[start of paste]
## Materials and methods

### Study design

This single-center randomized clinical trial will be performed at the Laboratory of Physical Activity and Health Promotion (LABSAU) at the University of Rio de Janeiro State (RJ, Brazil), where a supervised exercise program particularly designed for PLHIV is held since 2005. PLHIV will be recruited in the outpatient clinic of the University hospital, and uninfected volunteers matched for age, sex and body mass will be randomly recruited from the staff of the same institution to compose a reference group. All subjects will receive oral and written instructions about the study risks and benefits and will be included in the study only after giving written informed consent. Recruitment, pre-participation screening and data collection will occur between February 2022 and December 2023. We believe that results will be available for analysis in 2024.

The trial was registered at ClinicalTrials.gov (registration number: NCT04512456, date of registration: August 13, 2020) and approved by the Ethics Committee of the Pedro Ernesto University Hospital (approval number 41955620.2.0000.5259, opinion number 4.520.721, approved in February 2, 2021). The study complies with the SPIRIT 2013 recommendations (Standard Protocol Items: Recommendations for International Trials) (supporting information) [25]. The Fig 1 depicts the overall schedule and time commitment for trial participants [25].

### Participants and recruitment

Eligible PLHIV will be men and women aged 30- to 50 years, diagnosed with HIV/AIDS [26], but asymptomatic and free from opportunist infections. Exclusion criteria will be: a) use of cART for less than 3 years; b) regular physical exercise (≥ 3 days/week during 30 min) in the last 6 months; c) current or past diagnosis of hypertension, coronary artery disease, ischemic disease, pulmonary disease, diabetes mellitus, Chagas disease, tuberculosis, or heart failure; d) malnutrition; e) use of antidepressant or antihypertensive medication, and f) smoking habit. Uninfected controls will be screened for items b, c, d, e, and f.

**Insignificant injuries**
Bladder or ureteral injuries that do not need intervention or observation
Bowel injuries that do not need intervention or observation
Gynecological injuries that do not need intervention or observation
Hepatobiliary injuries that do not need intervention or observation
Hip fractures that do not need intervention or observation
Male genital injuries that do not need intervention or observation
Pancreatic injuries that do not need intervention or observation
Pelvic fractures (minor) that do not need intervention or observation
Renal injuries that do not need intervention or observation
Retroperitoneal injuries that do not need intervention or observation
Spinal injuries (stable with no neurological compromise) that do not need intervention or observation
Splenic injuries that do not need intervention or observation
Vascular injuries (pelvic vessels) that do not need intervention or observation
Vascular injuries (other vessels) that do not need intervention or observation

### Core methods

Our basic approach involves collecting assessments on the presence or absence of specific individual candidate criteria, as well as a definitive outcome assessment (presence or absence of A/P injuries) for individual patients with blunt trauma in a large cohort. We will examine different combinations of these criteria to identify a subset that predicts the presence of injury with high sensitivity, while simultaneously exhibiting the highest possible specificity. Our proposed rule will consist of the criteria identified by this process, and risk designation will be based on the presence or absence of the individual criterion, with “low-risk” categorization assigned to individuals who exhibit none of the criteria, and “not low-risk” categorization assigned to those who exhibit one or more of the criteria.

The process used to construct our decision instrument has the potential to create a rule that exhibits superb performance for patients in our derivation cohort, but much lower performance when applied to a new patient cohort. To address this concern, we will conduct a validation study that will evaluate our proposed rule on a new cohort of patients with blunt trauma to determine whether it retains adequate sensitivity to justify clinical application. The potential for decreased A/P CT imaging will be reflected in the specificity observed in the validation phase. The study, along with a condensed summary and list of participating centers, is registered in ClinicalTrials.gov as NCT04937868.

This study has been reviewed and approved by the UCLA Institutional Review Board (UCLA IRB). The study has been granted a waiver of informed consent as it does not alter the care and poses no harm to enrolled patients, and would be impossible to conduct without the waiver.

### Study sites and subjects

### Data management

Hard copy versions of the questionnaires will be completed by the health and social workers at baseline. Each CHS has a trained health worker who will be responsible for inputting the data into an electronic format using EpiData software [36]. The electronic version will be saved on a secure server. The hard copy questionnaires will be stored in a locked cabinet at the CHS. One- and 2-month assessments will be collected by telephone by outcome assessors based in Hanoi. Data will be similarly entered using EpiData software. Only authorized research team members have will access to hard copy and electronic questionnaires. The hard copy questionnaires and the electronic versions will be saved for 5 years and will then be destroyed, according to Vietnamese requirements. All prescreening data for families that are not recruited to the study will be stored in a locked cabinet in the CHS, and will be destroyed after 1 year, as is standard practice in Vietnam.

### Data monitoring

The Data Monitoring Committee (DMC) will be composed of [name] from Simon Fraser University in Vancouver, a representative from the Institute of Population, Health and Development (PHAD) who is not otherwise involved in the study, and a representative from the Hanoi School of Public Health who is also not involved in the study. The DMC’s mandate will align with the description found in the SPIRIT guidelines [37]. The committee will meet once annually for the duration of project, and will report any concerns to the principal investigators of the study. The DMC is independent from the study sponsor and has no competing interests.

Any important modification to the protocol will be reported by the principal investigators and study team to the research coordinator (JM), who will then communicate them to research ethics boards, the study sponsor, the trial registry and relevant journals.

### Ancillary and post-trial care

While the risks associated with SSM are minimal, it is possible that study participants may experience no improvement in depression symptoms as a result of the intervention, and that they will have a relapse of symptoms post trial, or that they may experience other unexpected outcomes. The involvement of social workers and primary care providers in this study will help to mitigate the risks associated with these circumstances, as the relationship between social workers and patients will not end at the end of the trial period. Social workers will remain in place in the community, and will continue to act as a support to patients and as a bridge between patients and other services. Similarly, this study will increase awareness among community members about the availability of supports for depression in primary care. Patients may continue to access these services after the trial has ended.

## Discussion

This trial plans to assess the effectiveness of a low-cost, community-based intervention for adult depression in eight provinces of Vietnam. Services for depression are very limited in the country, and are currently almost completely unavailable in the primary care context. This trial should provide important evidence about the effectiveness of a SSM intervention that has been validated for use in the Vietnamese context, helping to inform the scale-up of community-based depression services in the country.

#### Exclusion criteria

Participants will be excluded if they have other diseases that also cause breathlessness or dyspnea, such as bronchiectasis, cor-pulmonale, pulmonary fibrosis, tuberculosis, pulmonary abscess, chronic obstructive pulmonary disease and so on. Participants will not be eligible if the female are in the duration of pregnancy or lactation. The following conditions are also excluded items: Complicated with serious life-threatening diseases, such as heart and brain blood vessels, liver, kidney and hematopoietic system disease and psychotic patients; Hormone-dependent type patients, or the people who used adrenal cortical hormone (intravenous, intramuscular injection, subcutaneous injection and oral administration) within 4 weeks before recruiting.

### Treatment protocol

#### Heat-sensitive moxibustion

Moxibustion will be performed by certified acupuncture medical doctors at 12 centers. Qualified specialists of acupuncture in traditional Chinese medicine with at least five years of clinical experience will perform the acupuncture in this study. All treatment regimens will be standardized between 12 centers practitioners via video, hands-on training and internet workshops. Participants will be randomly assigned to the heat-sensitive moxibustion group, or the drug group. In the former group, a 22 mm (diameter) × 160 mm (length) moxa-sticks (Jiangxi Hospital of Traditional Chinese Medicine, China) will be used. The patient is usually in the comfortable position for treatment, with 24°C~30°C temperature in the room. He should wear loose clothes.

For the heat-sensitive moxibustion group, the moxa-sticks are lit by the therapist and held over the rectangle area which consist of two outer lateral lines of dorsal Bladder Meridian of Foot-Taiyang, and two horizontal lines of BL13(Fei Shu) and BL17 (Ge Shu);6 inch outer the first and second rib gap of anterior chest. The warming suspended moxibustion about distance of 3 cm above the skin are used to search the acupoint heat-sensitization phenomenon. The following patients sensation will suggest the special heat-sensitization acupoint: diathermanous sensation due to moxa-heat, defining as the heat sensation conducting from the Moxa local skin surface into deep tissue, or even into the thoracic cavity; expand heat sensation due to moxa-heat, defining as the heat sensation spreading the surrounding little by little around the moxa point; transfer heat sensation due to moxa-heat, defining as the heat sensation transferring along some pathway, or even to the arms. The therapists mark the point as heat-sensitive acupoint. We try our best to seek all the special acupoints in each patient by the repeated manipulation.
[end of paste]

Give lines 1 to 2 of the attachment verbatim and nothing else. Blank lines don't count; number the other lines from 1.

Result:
## Materials and methods

### Study design